Enjoy Your Holidays and remember that Peace! It’s not just for Christmas anymore!

Tuesday, December 8, 2009

VIDEO: Frans de Waal, Author of The Age of Empathy

by @ 2:30 pm. Filed under Nonviolent Communication

I came across this video because I follow the NVC Academy blog called, “Teach Empathy” and they posted the link.  It also happens to be that I am currently reading the book, The Age of Empathy.  One of the concepts de Waal proposes in his book is that the idea of competition in nature does not hold the disregard for life as might be proposed by some humans.  He also writes that the famous words, “survival of the fittest” are no where to be found in Darwin’s book, The Origin of Species and that those ideas of Social Darwinism aren’t really Darwin at all.  The ideas really came from a philosopher named, Herbert Spencer.   Instead, de Waal proposes that by nature we evolved to be empathetic creatures because it helped mothers raise their young.  It also helped to develop social groups that many mammals and birds develop for security.  In short, the book explains that empathy is very natural for us.  When I finally finish the book, which needs to be prior to running out of renewals at the library, I will write a review of it.  In the meanwhile, enjoy the interview with Frans de Waal.  He is also a very interesting speaker.

Monday, December 7, 2009

Can We Talk About the Word “Bigot”

by @ 12:27 pm. Filed under Joe's Rants, Nonviolence

I was reading a friend’s Facebook page and I saw they called someone who is against gay marriage a “bigot” and I immediately felt disappointed on a number of different levels.  The first one being that I wish more people would begin to see gays and lesbians from a more realistic and scientific viewpoint rather than these religious views that tend to ignore the humanity of those involved. I was disappointed my friend was driven to the point of anger that he had to write someone off as a label.   The second reason I felt disappointed is that I have grown to very much dislike the word “bigot” because the way I see it, you need to become a bigot to call someone else a bigot.

You see, the dictionary defines a bigot as “a person obstinately or intolerantly devoted to his or her own opinions and prejudices.”  I would take that to mean that in order for me to label someone else a bigot I need to stubbornly be devoted to my opinion that this person cannot or will not ever change their opinion.  In other words, I need to be a bigot towards them to call them a bigot towards me. This relentless cycle of name calling wastes a good deal of time that could actually be used to create some meaningful change rather than increased animosity on both sides.

I don’t want you to think I don’t understand the where and why people call each other bigots. I do understand that to reach that point in our anger means we have written off another person as a person and now deemed them a thing that is unchangeable. We have put their humanity and viewpoints to the side and deemed them nothing more than a label.   I am a little concerned that writing people off as a thing is a valuable way to create the world in which we are hoping to reside. It reminds me of that famous quote from Einstein:

“You cannot solve a problem from the same consciousness that created it. You must learn to see the world anew.”

I find it hard to believe we can solve the problems of intolerance from an energy of intolerance. I do think, if we dig down deep enough, we can find the strength it takes to face all intolerance, bigotry and hate with a relentless compassion and empathy.  I know the concept sounds radical and I realize some have not even read to this paragraph without rolling their eyes and deeming me as naive.   Either way, I think Einstein was on to something.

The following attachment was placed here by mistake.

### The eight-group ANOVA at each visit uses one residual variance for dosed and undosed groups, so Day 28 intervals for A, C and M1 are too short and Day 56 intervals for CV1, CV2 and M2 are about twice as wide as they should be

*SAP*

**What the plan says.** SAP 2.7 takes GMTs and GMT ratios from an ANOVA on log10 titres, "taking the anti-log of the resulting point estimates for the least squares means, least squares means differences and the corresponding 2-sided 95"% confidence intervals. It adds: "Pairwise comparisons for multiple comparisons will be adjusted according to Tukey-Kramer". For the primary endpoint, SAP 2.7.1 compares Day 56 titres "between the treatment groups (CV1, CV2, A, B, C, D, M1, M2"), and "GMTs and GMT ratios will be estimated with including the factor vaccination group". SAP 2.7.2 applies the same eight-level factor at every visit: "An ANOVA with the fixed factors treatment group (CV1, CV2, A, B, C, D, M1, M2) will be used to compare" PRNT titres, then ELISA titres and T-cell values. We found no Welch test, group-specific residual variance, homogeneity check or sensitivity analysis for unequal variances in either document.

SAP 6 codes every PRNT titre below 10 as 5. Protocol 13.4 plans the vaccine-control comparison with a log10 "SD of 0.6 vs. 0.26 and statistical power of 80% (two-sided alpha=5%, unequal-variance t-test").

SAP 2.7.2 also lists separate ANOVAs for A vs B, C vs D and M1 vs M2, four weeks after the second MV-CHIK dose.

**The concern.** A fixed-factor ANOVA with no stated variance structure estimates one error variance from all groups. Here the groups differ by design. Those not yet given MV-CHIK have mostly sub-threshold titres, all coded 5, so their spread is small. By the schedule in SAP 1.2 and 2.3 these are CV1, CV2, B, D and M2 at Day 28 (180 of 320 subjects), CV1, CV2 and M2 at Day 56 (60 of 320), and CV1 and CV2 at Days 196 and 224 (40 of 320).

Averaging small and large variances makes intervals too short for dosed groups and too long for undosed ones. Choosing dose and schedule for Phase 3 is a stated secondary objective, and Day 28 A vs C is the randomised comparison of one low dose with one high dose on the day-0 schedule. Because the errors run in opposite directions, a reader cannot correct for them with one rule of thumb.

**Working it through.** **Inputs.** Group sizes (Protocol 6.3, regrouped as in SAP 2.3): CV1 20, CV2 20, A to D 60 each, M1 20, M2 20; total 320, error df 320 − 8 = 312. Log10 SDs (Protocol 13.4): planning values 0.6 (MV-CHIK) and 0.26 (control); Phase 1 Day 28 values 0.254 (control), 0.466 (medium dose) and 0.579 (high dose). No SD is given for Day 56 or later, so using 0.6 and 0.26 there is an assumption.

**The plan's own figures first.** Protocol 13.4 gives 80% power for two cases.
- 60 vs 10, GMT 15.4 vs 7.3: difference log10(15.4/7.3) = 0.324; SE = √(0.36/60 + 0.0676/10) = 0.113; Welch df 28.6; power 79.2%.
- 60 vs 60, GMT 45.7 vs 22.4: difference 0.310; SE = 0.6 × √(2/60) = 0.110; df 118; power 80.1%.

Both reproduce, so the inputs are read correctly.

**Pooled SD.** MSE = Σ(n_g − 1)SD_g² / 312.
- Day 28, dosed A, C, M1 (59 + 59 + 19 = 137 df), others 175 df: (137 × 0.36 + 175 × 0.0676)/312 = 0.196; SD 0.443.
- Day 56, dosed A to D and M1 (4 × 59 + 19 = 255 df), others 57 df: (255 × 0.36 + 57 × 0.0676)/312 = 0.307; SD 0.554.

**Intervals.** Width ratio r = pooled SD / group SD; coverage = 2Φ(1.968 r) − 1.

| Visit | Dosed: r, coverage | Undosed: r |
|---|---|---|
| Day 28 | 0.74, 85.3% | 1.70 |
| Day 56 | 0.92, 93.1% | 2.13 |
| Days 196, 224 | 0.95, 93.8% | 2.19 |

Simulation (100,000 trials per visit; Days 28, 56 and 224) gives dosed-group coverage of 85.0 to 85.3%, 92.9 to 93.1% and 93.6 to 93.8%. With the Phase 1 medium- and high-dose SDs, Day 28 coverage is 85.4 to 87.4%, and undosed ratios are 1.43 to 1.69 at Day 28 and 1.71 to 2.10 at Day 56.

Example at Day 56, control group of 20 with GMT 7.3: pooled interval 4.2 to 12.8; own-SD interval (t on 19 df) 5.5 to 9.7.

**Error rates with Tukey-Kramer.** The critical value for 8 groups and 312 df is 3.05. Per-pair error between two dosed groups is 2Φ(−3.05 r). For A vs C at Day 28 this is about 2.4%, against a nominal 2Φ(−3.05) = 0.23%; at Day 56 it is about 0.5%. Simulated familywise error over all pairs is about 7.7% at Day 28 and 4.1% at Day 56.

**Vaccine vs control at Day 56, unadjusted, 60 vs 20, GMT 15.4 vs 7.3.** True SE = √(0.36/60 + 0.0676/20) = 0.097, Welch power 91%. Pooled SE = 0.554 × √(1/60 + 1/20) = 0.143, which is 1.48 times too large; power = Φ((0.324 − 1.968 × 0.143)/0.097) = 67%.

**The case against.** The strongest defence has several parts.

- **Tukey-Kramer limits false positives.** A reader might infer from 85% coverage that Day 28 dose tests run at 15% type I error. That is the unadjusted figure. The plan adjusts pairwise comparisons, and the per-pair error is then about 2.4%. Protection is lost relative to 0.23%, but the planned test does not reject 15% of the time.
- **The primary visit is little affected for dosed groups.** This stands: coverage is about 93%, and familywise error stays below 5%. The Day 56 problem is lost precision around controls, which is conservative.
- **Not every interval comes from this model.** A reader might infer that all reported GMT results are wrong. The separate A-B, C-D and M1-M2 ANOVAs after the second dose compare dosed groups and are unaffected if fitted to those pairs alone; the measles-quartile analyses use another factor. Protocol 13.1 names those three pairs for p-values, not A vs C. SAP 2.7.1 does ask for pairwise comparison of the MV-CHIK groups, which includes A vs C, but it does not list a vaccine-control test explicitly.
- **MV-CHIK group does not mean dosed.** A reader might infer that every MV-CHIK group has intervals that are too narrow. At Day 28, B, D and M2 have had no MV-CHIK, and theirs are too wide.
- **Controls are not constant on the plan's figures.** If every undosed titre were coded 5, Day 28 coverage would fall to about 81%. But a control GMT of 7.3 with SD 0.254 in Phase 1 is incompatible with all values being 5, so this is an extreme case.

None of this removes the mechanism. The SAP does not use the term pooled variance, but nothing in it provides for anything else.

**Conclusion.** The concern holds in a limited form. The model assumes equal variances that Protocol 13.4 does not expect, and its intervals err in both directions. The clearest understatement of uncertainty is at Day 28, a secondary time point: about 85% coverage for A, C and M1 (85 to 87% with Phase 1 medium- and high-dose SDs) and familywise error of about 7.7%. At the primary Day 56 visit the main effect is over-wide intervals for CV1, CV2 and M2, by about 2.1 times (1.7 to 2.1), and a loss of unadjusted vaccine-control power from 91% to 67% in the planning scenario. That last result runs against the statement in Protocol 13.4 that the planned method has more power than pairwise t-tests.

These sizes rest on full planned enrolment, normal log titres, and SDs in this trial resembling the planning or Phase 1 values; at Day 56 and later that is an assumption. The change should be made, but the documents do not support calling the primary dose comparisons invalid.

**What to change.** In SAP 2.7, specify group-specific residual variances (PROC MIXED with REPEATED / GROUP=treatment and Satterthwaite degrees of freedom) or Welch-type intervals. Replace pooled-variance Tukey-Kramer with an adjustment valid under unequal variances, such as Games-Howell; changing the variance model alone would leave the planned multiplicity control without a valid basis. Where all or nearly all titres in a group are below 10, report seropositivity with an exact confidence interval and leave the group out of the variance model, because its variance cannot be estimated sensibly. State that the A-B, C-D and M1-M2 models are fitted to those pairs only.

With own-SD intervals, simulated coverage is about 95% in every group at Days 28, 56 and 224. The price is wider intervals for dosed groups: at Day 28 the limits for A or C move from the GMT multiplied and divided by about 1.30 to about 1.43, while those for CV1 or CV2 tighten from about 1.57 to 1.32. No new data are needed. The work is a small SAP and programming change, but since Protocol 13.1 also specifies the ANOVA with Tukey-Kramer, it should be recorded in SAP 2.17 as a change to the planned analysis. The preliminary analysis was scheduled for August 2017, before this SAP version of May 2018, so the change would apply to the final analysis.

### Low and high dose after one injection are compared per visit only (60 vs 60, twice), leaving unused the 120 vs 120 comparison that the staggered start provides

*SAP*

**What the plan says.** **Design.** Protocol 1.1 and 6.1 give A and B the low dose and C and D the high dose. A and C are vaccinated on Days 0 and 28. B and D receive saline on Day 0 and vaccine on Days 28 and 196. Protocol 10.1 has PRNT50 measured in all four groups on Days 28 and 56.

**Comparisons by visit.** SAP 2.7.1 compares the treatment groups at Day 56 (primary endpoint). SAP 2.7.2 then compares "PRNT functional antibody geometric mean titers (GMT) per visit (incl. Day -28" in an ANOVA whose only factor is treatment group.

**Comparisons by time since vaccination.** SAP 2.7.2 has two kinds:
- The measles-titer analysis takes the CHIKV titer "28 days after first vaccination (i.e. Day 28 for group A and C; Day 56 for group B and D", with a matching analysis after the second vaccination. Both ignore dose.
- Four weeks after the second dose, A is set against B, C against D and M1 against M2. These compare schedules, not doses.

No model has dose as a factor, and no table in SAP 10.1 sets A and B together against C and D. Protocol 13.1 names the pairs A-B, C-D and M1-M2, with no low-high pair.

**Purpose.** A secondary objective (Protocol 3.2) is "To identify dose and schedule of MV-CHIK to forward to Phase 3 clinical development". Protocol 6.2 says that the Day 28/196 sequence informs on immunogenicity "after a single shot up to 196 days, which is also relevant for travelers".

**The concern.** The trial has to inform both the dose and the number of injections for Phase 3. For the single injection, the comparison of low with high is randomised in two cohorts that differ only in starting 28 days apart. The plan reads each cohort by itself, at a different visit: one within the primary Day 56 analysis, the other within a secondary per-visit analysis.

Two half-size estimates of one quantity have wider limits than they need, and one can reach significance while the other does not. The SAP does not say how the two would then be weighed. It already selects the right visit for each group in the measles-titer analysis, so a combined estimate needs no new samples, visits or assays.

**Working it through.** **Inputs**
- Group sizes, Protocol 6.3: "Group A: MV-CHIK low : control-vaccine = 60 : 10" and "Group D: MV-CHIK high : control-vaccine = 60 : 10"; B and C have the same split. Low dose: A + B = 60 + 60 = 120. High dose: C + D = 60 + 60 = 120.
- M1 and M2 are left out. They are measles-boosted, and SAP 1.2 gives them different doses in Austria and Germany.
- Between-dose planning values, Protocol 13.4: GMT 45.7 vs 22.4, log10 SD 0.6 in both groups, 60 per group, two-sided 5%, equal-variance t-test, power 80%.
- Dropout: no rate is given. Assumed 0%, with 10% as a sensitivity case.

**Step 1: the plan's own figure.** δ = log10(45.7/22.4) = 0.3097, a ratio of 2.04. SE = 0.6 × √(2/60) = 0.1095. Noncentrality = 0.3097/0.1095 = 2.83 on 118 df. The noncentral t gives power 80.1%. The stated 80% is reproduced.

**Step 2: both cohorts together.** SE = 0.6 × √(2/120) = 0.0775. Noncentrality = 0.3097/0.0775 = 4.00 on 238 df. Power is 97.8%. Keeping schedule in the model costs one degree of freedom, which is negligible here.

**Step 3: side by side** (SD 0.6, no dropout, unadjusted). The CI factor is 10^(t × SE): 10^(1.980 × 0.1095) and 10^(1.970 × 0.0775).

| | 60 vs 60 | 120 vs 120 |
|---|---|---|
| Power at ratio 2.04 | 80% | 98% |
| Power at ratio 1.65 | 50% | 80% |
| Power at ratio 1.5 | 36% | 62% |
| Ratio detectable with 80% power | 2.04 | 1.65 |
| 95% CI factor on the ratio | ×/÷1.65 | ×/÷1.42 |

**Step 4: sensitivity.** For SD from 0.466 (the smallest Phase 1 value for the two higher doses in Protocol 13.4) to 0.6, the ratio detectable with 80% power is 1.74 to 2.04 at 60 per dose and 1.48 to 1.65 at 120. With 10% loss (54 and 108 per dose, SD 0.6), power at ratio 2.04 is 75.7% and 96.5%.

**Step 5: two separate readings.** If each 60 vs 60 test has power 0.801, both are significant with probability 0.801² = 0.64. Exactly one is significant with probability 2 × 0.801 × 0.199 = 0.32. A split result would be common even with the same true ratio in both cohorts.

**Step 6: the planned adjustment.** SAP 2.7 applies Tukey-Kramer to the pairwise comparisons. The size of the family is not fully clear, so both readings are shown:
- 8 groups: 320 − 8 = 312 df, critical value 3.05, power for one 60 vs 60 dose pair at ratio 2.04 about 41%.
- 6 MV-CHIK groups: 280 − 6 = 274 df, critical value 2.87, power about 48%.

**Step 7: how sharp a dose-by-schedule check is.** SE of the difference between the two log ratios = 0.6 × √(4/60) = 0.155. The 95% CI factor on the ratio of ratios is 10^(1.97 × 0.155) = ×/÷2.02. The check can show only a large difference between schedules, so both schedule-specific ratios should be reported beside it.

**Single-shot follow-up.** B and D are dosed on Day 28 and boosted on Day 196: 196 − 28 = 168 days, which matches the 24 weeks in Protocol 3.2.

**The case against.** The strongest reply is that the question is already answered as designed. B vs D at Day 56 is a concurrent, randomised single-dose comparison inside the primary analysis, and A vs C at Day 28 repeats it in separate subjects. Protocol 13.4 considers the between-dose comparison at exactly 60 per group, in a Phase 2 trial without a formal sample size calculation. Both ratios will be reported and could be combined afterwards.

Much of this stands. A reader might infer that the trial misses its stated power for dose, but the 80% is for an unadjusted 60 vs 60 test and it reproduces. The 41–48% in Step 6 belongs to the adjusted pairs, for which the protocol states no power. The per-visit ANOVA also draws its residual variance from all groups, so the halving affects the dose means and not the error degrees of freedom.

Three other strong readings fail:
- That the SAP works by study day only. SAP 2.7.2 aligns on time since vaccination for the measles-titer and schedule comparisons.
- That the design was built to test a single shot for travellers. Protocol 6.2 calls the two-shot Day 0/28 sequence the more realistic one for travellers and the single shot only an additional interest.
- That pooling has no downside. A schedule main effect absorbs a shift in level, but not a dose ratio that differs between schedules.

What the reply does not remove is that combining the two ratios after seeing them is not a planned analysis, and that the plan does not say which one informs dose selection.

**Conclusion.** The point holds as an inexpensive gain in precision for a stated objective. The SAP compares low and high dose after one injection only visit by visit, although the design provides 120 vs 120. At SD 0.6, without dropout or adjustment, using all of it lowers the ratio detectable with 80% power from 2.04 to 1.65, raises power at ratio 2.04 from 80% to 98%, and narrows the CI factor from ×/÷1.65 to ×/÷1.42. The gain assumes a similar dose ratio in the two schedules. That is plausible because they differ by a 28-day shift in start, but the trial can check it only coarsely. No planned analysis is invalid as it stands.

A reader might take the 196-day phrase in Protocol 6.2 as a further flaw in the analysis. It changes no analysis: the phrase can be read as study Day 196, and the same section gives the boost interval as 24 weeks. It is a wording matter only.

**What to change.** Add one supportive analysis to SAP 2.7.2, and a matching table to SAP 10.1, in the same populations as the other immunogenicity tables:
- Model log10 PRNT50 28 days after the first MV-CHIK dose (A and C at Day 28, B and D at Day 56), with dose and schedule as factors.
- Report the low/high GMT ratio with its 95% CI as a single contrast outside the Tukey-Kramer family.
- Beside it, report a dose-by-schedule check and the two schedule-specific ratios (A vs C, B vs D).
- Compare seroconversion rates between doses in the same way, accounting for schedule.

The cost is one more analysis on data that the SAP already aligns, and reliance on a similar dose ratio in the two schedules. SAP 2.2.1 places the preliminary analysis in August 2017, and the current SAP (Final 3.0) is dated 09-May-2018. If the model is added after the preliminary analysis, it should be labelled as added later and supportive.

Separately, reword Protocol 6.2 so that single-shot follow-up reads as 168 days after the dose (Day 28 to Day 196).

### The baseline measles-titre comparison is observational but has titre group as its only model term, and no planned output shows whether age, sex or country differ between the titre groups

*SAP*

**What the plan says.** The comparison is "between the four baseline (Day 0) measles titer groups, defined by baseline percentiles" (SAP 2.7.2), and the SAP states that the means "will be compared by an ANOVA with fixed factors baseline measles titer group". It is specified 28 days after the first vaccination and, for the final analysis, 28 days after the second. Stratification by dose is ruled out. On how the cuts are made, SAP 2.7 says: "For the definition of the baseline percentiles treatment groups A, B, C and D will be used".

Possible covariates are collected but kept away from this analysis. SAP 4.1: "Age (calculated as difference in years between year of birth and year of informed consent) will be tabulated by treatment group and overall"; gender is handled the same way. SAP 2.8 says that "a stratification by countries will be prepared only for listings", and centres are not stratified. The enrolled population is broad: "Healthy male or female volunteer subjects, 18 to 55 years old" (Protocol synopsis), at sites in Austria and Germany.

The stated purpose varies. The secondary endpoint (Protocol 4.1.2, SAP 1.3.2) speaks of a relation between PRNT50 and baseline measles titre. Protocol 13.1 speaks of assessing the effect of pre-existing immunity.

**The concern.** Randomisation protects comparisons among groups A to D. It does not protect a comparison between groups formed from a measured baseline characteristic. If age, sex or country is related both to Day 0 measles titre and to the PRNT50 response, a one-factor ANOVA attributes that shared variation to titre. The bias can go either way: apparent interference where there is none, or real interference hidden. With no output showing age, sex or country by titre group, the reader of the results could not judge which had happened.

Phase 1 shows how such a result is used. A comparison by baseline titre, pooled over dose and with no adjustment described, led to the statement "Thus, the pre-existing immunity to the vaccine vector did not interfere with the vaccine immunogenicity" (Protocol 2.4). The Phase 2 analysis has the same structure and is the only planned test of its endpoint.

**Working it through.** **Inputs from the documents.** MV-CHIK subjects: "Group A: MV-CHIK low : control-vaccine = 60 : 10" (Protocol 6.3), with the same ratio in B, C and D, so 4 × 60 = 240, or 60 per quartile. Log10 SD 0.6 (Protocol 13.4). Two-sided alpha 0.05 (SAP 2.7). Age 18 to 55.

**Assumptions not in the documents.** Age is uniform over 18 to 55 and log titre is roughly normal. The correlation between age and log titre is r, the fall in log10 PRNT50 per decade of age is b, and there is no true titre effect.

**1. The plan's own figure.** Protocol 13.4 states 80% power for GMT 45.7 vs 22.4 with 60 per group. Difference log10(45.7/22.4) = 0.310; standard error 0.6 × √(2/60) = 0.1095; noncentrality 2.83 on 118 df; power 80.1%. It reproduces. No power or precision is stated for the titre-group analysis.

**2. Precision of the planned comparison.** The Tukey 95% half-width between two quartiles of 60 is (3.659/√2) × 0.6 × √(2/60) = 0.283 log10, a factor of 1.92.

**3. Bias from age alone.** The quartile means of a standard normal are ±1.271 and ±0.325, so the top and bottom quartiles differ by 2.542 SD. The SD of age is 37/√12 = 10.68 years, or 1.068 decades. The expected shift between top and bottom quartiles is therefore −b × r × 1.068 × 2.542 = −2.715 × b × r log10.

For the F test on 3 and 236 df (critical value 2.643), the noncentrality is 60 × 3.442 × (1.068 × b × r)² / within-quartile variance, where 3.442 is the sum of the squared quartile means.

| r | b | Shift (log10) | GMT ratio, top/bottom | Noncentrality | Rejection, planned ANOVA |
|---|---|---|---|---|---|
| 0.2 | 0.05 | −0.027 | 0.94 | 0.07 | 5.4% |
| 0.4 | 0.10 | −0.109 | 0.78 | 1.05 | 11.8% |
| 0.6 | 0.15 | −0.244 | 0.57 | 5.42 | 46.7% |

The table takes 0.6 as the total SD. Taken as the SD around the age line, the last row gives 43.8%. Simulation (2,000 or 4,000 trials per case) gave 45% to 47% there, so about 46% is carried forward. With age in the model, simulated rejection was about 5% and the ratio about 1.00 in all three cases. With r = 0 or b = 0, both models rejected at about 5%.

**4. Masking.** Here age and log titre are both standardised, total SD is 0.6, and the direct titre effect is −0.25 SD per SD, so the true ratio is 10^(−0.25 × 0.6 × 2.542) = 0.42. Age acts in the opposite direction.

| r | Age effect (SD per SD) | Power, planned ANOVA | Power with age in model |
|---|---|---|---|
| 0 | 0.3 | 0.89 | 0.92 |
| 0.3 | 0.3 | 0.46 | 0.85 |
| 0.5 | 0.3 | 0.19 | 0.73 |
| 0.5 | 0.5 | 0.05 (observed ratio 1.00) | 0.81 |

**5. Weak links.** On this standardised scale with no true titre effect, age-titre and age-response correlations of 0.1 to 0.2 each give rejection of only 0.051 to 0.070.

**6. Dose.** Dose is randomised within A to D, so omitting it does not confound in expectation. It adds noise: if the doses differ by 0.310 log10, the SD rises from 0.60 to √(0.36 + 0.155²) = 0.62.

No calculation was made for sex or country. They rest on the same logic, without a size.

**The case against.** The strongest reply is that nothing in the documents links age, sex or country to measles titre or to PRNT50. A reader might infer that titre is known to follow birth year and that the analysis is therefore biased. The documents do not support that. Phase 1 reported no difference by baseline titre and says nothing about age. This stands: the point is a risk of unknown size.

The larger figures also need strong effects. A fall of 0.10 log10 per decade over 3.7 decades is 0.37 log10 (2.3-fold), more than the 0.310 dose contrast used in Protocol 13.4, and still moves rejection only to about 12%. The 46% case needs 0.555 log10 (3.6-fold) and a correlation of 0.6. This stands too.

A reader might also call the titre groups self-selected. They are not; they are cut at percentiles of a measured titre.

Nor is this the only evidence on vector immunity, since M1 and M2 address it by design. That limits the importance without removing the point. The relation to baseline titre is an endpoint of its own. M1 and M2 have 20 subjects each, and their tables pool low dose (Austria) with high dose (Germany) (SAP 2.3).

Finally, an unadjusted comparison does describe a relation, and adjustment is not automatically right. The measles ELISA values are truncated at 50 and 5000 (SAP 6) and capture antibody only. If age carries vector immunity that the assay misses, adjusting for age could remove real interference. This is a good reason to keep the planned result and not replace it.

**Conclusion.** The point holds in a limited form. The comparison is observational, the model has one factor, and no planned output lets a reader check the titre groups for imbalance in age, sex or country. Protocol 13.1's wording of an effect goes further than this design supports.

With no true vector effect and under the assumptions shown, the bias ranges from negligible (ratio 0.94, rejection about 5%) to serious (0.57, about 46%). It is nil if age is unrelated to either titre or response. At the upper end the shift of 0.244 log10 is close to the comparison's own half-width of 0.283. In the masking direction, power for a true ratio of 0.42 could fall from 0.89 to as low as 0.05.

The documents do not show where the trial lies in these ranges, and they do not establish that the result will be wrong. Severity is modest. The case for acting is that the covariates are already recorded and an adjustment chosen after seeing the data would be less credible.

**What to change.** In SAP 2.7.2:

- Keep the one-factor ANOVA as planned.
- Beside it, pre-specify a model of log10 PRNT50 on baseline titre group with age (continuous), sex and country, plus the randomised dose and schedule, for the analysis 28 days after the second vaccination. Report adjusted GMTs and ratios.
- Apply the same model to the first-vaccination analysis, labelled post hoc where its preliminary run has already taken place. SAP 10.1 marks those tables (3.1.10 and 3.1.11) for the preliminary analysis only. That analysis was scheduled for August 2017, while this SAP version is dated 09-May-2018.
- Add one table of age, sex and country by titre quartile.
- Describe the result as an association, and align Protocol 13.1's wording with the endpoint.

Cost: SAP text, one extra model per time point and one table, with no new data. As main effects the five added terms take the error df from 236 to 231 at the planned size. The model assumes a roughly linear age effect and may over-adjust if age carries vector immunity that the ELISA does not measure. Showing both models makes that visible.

When President Obama made the decision to send more troops off to a war with which I strongly disagree, more than a few of my peacemaking friends took to calling him a “war monger” and a “hypocrite.”  Again, I understand the anger that drives such name calling.  I share that anger.  I believe this war is “unwinnable” by current means.  My thoughts on the war, of course, are an entirely different post.  What surprised me is that many of those who deemed the president a “war monger” are people who I respect for the peacework I see them do.   It surprises me to hear them use such labels because they too have been studying the ways of Gandhi, King and Nonviolence.  It saddens me to see them slip from having compassion and empathy to the use of verbal violence and labeling.

To conclude my little tirade, (I think I am mostly venting) I guess I would request that we rethink our approach toward those with whom we disagree.   That we really use the message of King and Gandhi to fight intolerance with tolerance, hatred with love and fight violence with nonviolence.  That we rethink this idea that we can name call others into seeing our point of view, our needs and our hopes is in anyway going to make the change we seek.  More so, that we rethink the idea that we can make change without truly seeing the roots of people’s bigotry and changing it rather than writing them off as a label.

Wednesday, December 2, 2009

FREE WORKSHOP: Communicating Compassionately in a World of Conflict

by @ 12:32 pm. Filed under Conflict Resolution, Nonviolent Communication

I will be presenting a free workshop in January at the Dae Yen Sa International Buddhist Temple and Mediation Center in New Hartford, CT.    I am excited to do this workshop because the setting will allow for more minds to be exposed to the concepts and ideas of Nonviolence packaged into a process we can use everyday.  After studying the work of Gandhi, ML King, and other teachers of nonviolence, Nonviolent Communication™ (NVC) has been the most natural and purposeful way of living the messages of these great teachers that I have ever found.

You can see the Facebook page for this event here.  Please post it to your wall and share it with your friends.  I greatly appreciate your support in helping me to spread the word to make this a successful event for everyone involved.

[powered by WordPress.]

"Be the change you wish to see in the world"
Mahatma Gandhi

internal links:

categories:

search blog:

archives:

December 2009
S M T W T F S
« Nov   Jan »
 12345
6789101112
13141516171819
20212223242526
2728293031  

other:

Gay and Lesbian Blogs - Blog Catalog Blog Directory Technorati Profile----- Join the best atheist themed blogroll!

"Our lives begin to end the day we become silent about things that matter."
Martin Luther King Jr.

28 queries. 0.333 seconds